e)  Workers shall not be allowed to walk on the fresh overlay to broadcast the aggregate.
f)  The aggregate shall be broadcast from a distance to provide uniform coverage and allow the wind to 
    remove finer particles.
g)  The overlay shall be feathered to zero inches at the drains to reduce the possibilities of standing 
     water at the curb line.
h)  Final raking shall be in the direction of traffic .
i)  If edge tape (duct tape) is used, it shall be removed as soon as possible ( if the mix sets up, edge
    tape removal may cause delimitation).
j)  Gauge rakes shall be checked and hooks replaced frequently to maintain the specified minimum
    thickness of overlay.
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Soil Nailing Report 2

Soil Nailing of a Bridge Embankment Report 2: Design and Field Performance Report
 
Soil nailing has recently been introduced in Oregon as an alternative lateral earth support method.  The first permanent soil nail wall on the state's highway system was used where an underpass was widened under the existing Oregon Slough Bridge in Portland, Oregon to provide for additional traveling lanes.  The project required removal of the existing south end slope and the construction of a soil nail wall in front of the pile-supported end bent to permanently retain the existing bridge fill embankment.  Construction and post-construction monitoring was performed to study the new wall's performance.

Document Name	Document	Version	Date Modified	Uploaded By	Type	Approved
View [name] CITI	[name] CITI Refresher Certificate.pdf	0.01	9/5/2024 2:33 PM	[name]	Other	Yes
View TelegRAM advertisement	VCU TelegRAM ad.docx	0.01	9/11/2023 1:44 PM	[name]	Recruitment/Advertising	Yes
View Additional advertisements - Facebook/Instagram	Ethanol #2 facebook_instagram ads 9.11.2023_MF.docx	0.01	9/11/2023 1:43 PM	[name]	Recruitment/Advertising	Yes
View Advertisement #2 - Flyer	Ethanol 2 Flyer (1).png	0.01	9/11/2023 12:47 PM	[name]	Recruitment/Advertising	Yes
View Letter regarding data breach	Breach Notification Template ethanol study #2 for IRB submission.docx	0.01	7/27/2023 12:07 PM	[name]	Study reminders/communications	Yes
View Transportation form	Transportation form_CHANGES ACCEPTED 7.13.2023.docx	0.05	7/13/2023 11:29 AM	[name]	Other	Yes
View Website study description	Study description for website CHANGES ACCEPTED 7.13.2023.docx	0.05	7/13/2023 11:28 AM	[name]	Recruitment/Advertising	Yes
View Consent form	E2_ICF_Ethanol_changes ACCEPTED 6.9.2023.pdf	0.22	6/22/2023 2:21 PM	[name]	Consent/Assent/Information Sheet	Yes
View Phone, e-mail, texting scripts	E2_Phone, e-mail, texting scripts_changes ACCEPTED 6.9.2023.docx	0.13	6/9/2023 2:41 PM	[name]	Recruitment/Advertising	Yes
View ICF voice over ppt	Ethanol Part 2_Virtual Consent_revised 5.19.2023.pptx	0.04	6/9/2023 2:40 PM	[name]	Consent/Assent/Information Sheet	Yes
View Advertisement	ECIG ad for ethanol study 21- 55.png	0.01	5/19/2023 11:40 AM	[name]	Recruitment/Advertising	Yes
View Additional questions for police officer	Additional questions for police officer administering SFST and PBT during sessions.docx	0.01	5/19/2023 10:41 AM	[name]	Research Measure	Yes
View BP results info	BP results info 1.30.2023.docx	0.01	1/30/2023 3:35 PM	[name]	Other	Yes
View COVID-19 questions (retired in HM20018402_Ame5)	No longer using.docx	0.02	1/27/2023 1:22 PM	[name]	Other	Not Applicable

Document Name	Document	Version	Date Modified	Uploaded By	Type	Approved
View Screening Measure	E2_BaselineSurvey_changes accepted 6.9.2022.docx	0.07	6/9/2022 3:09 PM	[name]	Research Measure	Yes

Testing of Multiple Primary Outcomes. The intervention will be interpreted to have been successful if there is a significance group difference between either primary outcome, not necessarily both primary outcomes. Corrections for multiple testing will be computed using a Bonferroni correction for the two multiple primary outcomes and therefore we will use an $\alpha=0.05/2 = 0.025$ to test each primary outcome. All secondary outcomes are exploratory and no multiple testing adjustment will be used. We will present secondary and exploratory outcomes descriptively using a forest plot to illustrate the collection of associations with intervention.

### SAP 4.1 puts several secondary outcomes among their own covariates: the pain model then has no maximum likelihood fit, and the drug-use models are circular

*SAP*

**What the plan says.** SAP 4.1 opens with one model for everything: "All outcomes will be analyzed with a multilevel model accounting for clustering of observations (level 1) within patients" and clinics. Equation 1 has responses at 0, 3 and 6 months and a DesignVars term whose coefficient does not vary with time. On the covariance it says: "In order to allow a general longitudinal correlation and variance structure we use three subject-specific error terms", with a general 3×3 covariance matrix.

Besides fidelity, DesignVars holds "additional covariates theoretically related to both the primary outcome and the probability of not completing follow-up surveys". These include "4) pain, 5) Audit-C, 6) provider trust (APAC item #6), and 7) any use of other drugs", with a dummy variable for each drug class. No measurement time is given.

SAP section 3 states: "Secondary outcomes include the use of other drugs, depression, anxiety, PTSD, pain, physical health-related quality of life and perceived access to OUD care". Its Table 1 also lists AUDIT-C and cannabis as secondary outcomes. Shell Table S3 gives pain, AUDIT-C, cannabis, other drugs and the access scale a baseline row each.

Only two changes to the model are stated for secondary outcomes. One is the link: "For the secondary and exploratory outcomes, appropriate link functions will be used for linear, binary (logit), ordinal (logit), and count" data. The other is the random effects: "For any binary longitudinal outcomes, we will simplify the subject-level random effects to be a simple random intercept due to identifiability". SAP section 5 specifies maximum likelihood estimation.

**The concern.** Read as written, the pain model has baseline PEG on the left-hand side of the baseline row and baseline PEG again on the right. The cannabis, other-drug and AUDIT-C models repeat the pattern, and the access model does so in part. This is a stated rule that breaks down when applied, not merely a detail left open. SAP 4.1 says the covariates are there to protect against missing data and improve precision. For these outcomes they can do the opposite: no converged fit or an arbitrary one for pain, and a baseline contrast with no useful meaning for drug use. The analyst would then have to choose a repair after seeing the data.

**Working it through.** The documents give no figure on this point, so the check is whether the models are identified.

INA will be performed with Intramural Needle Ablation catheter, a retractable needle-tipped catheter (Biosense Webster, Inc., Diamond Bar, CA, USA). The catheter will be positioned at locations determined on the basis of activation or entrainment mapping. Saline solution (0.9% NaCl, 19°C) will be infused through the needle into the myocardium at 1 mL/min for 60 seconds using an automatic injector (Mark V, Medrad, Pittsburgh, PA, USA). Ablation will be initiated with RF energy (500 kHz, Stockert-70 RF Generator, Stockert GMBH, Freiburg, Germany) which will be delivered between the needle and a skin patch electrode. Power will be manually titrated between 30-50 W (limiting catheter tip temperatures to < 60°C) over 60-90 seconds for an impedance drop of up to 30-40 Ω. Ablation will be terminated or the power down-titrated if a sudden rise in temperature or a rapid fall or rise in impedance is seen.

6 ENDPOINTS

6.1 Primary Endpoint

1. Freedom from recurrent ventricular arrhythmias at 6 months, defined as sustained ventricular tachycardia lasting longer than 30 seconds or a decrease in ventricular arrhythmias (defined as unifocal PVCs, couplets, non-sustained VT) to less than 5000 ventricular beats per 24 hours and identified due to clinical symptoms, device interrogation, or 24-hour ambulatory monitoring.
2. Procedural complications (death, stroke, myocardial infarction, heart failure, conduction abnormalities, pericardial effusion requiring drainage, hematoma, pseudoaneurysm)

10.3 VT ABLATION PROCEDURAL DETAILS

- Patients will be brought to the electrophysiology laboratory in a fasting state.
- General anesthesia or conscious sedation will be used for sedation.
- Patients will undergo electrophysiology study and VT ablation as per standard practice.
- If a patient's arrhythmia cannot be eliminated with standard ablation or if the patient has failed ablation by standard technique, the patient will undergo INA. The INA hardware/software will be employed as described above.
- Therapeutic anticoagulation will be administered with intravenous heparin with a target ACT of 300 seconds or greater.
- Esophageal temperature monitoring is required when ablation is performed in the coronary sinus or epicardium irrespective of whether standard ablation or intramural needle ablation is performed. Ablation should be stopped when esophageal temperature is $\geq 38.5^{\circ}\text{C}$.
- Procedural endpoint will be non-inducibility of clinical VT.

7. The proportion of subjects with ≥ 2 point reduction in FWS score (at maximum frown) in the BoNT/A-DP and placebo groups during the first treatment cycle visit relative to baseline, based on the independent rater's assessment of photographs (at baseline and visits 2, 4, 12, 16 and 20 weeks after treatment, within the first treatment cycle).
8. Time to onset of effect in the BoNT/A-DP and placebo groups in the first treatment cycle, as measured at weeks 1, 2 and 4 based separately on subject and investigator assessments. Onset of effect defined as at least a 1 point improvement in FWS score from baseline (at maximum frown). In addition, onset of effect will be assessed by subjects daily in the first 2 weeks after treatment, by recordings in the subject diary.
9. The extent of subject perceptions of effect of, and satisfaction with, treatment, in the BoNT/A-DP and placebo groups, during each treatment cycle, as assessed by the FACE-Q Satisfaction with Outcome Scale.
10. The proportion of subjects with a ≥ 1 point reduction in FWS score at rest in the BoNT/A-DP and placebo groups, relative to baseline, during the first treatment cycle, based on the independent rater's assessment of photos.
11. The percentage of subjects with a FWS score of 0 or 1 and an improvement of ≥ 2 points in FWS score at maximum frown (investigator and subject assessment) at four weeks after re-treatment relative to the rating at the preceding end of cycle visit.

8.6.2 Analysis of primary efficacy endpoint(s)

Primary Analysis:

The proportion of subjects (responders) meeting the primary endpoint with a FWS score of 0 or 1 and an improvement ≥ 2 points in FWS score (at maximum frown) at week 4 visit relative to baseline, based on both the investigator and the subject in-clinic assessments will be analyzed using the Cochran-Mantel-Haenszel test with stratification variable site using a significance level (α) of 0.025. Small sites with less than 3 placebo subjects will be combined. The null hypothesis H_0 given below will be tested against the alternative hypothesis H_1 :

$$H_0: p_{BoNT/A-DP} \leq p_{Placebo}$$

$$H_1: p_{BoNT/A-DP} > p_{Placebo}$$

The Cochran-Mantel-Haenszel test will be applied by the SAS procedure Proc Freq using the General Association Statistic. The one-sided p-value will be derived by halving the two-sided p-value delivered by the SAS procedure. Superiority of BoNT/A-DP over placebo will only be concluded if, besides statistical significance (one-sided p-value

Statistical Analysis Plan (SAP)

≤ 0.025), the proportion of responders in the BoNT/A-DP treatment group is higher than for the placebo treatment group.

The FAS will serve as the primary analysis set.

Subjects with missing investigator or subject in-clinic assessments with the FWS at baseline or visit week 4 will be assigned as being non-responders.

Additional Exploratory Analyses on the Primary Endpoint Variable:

This report describes the design and the performance of the Interstate-5 soil nail wall. The instrumentation program implemented during the construction of the wall is discussed in detail.  The instrumentation data at two vertical cross sections is presented and data interpretation is discussed.  The performance predicted by the original design methodology is compared critically to the measured.
 
Based on the results of our study, it may be concluded that:

  1. the Interstate-5 Swift-Delta soil nail wall is performing well within structural safety limits for both the wall and the bridge abutment,
  2. tensile forces are maximum inside the soil nailed earth mass at some distance from the facing,
  3. a relative movement in the range of 118 to 114 inch (3.1 8 MM to 6.34 MM)is necessary to mobilize the tensile capacity of the soil nails,
  4. the Davis method overestimates the nail forces in the lower nails and underestimates the nail forces in the upper nails, and
  5. Terzaghi and Peck's braced cut empirical earth pressure diagram appears to be in reasonable agreement with measured loads to date.

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Crumb Rubber Asphalt

Crumb Rubber Modified Asphalt Concrete in Oregon